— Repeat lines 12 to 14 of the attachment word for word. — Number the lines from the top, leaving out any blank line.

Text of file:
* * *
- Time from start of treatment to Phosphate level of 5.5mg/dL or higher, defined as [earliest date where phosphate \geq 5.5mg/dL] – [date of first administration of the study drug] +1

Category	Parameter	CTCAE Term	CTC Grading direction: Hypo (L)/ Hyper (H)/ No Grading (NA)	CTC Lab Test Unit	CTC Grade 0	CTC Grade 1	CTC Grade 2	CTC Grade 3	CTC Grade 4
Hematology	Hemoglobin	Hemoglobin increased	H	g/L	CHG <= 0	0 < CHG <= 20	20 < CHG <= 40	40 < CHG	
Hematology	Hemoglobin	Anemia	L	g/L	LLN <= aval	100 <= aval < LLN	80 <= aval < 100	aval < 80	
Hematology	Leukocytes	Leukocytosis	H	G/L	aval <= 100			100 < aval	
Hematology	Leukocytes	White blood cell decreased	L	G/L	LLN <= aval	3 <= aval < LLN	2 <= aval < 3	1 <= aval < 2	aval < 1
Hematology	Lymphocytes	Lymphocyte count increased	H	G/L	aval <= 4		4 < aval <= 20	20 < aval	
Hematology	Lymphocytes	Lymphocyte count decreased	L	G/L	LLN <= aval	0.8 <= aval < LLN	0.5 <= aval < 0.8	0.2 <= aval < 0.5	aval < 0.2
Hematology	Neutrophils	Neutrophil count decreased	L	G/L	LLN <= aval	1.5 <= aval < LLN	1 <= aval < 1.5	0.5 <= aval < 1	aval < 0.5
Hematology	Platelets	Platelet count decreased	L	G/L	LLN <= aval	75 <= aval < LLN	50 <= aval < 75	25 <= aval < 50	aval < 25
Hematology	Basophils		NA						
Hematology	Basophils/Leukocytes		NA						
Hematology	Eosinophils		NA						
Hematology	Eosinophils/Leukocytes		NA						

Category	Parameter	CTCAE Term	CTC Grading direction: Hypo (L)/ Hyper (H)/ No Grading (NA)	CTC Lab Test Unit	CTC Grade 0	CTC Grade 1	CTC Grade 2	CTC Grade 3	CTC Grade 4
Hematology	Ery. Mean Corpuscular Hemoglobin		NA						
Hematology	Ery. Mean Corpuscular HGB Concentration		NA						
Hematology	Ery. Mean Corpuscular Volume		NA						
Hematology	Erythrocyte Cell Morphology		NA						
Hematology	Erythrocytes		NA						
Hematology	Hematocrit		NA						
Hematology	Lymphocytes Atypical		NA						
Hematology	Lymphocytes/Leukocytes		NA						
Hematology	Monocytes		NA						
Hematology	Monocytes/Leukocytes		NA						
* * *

Hematology	Basophils/Leukocytes		NA						
Hematology	Eosinophils		NA						
Hematology	Eosinophils/Leukocytes		NA						